A Beachcomber’s Guide To Seashells
Take a sunrise walk on a North Carolina beach and, especially if it’s near low tide or after a storm, you can stumble upon a treasure trove of seashells. Our coast is home for as many as 1,000 species of mollusks, whose outer coverings or skeletons are commonly called seashells.
The offseason is a great time to search for shells and sea creatures on our beaches, particularly around low tide and after spring storms.
What are the best beaches for finding shells in North Carolina? Collectors say Cape Hatteras National Seashore, Ocracoke Island, Cape Lookout National Seashore, Shackleford Banks, Hammocks Beach State Park near Bogue Sound, and the inlets near Wrightsville Beach are all excellent places to get in some walking and search for just-washed-up specimens. You can find shells here year-round, but after an early-spring storm or during hurricane season are particularly good times for shelling. One hour before and one hour after low tide are prime shelling time.
If low tide comes at an inconvenient time, or you don’t want to try and beat the other shell collectors to the beach, here’s a suggestion: Go to the North Carolina Maritime Museum in Beaufort. Besides a variety of exhibits on maritime heritage, the museum has an impressive collection of more than 1,000 seashells and they often take visitors on guided natural history tours.
Here’s our guide to some of the shells you’re most likely on North Carolina’s beautiful beaches.
The creamy white-colored shell has yellowish brown squares in rows and 20 spiral grooves on the body. It ranges in size from 1.5 to 4 inches. The Queen Helmet is a giant version of the Scotch Bonnet that can be as big as 10 inches. Its shell is mostly cream-colored outside with a rich chocolate brown interior. The lip, also called the shield, is large and contains 10 “teeth.”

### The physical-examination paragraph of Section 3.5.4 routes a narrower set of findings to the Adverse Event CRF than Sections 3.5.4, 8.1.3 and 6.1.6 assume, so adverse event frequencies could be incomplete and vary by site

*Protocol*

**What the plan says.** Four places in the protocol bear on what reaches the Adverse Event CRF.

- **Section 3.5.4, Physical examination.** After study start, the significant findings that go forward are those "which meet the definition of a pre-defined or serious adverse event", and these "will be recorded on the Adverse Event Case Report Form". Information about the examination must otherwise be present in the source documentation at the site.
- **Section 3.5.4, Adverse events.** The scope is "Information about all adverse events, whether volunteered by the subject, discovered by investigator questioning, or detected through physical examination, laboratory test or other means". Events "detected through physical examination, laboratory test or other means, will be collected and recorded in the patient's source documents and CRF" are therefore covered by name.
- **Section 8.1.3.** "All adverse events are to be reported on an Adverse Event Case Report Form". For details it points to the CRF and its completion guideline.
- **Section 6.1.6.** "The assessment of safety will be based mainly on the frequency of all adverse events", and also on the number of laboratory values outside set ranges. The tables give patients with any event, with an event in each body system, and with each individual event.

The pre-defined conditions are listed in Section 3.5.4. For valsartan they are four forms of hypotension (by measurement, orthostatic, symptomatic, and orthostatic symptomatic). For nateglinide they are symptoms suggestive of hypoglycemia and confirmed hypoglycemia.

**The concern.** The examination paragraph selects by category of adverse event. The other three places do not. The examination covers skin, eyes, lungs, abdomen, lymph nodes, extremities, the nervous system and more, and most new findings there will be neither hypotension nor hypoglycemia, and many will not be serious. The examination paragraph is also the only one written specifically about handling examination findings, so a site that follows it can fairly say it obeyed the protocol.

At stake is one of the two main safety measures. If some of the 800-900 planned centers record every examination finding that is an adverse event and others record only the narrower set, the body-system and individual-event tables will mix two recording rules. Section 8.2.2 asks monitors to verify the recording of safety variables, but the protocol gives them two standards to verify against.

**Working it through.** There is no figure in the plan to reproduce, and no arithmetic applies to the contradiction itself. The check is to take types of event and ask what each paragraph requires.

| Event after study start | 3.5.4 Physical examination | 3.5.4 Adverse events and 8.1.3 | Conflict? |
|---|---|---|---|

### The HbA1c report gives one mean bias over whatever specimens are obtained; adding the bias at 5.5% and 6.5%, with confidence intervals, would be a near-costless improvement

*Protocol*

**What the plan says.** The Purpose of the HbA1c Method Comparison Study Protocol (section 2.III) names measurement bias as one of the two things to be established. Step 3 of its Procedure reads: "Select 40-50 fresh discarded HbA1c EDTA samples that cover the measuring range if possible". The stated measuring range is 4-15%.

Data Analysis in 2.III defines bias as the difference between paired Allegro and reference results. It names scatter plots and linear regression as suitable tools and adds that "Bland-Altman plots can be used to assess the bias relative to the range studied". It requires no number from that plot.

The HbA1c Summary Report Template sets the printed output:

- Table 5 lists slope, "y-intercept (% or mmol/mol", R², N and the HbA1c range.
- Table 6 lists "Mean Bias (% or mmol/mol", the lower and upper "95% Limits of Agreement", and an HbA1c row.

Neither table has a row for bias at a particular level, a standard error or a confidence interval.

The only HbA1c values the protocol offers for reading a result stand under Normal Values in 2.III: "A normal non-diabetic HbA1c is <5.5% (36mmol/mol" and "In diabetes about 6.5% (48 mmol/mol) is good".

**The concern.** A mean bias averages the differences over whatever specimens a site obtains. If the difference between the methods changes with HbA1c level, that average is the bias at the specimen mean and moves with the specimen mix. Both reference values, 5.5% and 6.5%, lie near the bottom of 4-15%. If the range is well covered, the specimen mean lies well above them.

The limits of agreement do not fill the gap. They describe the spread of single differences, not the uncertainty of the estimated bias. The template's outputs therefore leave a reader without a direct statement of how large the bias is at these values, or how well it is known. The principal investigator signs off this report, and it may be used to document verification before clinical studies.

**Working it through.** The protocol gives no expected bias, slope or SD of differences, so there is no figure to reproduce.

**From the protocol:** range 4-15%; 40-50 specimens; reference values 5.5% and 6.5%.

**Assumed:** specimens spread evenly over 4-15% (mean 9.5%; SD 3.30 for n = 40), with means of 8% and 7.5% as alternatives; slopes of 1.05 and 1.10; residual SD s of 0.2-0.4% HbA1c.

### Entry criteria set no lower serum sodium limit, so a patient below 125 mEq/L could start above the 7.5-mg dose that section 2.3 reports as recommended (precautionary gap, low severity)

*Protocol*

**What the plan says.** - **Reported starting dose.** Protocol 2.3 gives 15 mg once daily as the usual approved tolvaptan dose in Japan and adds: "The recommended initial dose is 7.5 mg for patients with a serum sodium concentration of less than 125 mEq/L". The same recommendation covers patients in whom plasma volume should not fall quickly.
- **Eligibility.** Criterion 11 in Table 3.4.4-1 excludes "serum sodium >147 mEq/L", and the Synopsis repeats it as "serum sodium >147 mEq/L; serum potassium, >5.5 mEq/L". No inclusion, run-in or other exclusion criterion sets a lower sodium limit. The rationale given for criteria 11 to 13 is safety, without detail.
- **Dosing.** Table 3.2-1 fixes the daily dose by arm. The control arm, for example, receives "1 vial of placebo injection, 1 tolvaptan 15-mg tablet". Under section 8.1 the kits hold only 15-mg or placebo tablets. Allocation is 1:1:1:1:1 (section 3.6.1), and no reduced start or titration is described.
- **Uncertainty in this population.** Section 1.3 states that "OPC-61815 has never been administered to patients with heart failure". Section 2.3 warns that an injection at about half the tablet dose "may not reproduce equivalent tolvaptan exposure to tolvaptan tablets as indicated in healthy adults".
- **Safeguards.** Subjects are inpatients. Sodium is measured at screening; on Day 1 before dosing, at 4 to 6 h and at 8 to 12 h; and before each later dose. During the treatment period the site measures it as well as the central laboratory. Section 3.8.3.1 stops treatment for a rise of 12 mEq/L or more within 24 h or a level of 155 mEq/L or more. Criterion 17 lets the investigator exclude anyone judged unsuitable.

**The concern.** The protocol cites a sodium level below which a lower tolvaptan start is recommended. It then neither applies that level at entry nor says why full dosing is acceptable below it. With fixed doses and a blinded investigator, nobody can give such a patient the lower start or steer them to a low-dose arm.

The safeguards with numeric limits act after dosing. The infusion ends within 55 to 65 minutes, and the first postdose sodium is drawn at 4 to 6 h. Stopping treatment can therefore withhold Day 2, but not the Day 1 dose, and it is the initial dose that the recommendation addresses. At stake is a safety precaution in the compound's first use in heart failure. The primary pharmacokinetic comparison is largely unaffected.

This grayish-white shell has uneven purple brown streaks and can be recognized by its left-handed spiral. It can range in size from 4 to 16 inches.
Purple streaks lace the creamy yellow gray surface of this 8- to 12-inch shell, known as a collector’s favorite.
Keyhole Sand Dollar
This round sea urchin is tan to light brown and ranges in size from 5 to 6 inches. Its five slots look like keyholes.
Even though North Carolina is the northern edge of this mollusk’s range, you might get lucky. The white or light brown shell, 5 to 7 inches long, is a rarity because its very thin shell is so fragile.
Saw-Toothed Pen Shell
Look for this rough-and-tumble shell after a winter storm. Also thin and fragile, it has a 6- to 10-inch shell that’s ridged and colored a deep, smoky brown.
The carnivorous creature that left behind this shell consumed three-to-four small clams per day. A moon snail shell measures 2 to 3.5 inches, has four or five whorls, and is typically lead gray with a glossy finish.
This smooth, gracefully shaped beauty has a moderately thin shell. Colors range from pearly gray with splotches of olive green or tan. It may also have dark brown bands in parallel lines around the shell, and can be from 2 to 4 inches.
added: December 15, 2008
updated: March 8, 2013
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